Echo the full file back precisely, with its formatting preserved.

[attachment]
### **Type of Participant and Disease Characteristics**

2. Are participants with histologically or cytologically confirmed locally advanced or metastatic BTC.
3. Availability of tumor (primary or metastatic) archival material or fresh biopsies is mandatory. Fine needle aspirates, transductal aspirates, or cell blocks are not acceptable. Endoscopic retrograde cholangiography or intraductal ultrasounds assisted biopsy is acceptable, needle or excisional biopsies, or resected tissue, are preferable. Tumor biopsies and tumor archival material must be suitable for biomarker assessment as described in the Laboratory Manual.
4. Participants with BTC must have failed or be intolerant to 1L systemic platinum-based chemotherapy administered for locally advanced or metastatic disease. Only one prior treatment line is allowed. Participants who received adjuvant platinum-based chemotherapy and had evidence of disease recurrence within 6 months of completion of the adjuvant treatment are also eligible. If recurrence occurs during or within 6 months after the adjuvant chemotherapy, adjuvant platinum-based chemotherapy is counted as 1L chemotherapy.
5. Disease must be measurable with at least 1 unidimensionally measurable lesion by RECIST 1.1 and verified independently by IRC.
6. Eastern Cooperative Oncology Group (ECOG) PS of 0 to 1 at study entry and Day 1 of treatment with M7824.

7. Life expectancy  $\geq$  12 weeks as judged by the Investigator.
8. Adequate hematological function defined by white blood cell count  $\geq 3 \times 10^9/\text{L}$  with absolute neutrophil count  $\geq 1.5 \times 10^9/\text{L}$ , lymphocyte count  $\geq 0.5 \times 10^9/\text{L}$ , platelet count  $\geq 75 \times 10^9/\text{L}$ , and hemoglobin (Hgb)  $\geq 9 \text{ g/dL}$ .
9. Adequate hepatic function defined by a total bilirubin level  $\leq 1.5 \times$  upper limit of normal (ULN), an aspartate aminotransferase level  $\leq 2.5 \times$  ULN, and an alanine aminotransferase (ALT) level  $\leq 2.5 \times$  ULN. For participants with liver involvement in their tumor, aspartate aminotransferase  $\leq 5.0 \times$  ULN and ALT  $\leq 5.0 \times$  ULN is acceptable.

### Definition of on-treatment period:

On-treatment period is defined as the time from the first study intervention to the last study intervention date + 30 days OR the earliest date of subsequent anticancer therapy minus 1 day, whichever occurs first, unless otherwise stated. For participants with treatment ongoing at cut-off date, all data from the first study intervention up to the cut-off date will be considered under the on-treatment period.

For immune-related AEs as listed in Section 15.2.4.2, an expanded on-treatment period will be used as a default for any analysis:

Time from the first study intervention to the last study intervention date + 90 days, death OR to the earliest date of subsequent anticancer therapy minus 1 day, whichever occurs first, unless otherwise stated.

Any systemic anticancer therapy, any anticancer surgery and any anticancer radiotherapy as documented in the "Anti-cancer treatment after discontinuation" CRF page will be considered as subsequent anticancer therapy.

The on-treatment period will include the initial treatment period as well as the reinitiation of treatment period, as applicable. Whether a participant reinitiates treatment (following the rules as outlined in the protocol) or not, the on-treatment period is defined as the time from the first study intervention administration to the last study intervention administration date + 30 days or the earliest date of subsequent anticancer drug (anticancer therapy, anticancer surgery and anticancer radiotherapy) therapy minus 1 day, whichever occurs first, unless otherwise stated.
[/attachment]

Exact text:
### **Type of Participant and Disease Characteristics**

2. Are participants with histologically or cytologically confirmed locally advanced or metastatic BTC.
3. Availability of tumor (primary or metastatic) archival material or fresh biopsies is mandatory. Fine needle aspirates, transductal aspirates, or cell blocks are not acceptable. Endoscopic retrograde cholangiography or intraductal ultrasounds assisted biopsy is acceptable, needle or excisional biopsies, or resected tissue, are preferable. Tumor biopsies and tumor archival material must be suitable for biomarker assessment as described in the Laboratory Manual.
4. Participants with BTC must have failed or be intolerant to 1L systemic platinum-based chemotherapy administered for locally advanced or metastatic disease. Only one prior treatment line is allowed. Participants who received adjuvant platinum-based chemotherapy and had evidence of disease recurrence within 6 months of completion of the adjuvant treatment are also eligible. If recurrence occurs during or within 6 months after the adjuvant chemotherapy, adjuvant platinum-based chemotherapy is counted as 1L chemotherapy.
5. Disease must be measurable with at least 1 unidimensionally measurable lesion by RECIST 1.1 and verified independently by IRC.
6. Eastern Cooperative Oncology Group (ECOG) PS of 0 to 1 at study entry and Day 1 of treatment with M7824.

7. Life expectancy  $\geq$  12 weeks as judged by the Investigator.
8. Adequate hematological function defined by white blood cell count  $\geq 3 \times 10^9/\text{L}$  with absolute neutrophil count  $\geq 1.5 \times 10^9/\text{L}$ , lymphocyte count  $\geq 0.5 \times 10^9/\text{L}$ , platelet count  $\geq 75 \times 10^9/\text{L}$ , and hemoglobin (Hgb)  $\geq 9 \text{ g/dL}$ .
9. Adequate hepatic function defined by a total bilirubin level  $\leq 1.5 \times$  upper limit of normal (ULN), an aspartate aminotransferase level  $\leq 2.5 \times$  ULN, and an alanine aminotransferase (ALT) level  $\leq 2.5 \times$  ULN. For participants with liver involvement in their tumor, aspartate aminotransferase  $\leq 5.0 \times$  ULN and ALT  $\leq 5.0 \times$  ULN is acceptable.

### Definition of on-treatment period:

On-treatment period is defined as the time from the first study intervention to the last study intervention date + 30 days OR the earliest date of subsequent anticancer therapy minus 1 day, whichever occurs first, unless otherwise stated. For participants with treatment ongoing at cut-off date, all data from the first study intervention up to the cut-off date will be considered under the on-treatment period.

For immune-related AEs as listed in Section 15.2.4.2, an expanded on-treatment period will be used as a default for any analysis:

Time from the first study intervention to the last study intervention date + 90 days, death OR to the earliest date of subsequent anticancer therapy minus 1 day, whichever occurs first, unless otherwise stated.

Any systemic anticancer therapy, any anticancer surgery and any anticancer radiotherapy as documented in the "Anti-cancer treatment after discontinuation" CRF page will be considered as subsequent anticancer therapy.

The on-treatment period will include the initial treatment period as well as the reinitiation of treatment period, as applicable. Whether a participant reinitiates treatment (following the rules as outlined in the protocol) or not, the on-treatment period is defined as the time from the first study intervention administration to the last study intervention administration date + 30 days or the earliest date of subsequent anticancer drug (anticancer therapy, anticancer surgery and anticancer radiotherapy) therapy minus 1 day, whichever occurs first, unless otherwise stated.